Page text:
On what grounds can repayment of a signing bonus be challenged?

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On what grounds can repayment of a signing bonus be challenged?

An female employee feels she ways forced out of the company after experiencing

discriminatory treatment and ostracized by her male supervisor. Specifically, less qualified male co-worker was given preferential treatment in terms of work assignments and career development opportunities. Traditional remediation strategies such as performance discussions and establishing career development plans did not work. In consultations with HR, she was told that her only options were to file a formal complaint or leave the company. Upon being told of another offer, the manager commented that taking the offer would be a mutually beneficial decision. She left after 1 year and 1 month. Is this

Asked on December 7, 2016 under Employment Labor Law, Illinois

Answers:

SJZ, Member, New York Bar / FreeAdvice Contributing Attorney

Answered 4 years ago | Contributor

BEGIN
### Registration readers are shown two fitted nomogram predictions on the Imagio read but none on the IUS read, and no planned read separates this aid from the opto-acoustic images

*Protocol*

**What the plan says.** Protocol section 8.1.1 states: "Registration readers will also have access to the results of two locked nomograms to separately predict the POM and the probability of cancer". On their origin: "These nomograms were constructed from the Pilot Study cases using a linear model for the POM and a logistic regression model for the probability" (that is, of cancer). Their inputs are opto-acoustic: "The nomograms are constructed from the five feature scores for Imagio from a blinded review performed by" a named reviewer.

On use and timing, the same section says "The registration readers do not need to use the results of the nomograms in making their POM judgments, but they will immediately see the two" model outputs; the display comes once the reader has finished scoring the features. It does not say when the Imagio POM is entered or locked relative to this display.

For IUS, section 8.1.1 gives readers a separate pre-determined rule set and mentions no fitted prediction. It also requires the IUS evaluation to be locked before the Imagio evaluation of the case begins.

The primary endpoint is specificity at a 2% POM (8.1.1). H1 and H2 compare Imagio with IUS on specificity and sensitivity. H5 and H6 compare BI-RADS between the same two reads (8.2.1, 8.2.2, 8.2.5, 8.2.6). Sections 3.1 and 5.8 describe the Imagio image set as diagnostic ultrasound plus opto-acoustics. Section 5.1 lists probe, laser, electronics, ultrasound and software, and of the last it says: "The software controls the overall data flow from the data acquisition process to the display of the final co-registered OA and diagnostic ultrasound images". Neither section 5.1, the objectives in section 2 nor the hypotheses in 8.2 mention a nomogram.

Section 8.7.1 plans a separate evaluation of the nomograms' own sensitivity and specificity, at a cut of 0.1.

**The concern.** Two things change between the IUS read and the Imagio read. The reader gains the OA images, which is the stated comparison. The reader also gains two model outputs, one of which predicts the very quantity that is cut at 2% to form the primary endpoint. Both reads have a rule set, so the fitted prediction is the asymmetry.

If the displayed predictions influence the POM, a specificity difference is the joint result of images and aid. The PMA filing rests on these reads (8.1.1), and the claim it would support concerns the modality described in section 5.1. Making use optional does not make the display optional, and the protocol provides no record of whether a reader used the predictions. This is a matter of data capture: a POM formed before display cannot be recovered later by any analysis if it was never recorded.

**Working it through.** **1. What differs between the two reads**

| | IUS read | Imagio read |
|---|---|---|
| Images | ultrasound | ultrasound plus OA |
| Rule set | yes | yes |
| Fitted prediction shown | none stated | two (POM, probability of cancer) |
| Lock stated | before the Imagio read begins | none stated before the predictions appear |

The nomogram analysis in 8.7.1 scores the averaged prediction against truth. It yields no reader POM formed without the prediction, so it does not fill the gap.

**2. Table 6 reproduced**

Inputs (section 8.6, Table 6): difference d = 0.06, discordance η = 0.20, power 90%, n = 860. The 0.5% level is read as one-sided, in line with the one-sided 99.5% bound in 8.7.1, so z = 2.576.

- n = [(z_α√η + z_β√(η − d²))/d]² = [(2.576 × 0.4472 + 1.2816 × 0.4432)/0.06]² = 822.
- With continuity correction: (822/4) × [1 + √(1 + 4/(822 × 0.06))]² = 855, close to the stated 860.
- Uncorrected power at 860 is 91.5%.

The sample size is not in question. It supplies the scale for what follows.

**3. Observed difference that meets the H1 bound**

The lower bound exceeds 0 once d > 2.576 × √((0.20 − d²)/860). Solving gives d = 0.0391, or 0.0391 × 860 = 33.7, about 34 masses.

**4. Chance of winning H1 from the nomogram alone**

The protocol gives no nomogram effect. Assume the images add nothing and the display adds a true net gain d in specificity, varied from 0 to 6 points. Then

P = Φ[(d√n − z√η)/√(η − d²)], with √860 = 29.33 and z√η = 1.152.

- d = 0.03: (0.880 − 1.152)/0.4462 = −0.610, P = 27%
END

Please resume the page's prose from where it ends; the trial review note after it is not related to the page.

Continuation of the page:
Yes, if she left to take another offer, then this would very likely be considered voluntarily termination of employment and she would have to repay the agreement. Had she stayed and been laid off or terminated or fired, then if she felt such was due to her being discriminated against or harassed because she was a woman, she would not have to repay, since that is involuntary separation, *and* would likely have also had a legal claim or lawsuit she could pursue. Of if she were transferred to a too-far-away to realistically commute location, or had her pay cut by, say,  20% or more, and left due to that--due to the job becoming untenable in an easily quantified, objective way--she could likely then have argued she was "constructively," or effectively fired (involuntary separation, though it looked voluntary on its face). But you write that she received and took a different job offer: almost always, leaving to take another job is seen as a voluntary separation.


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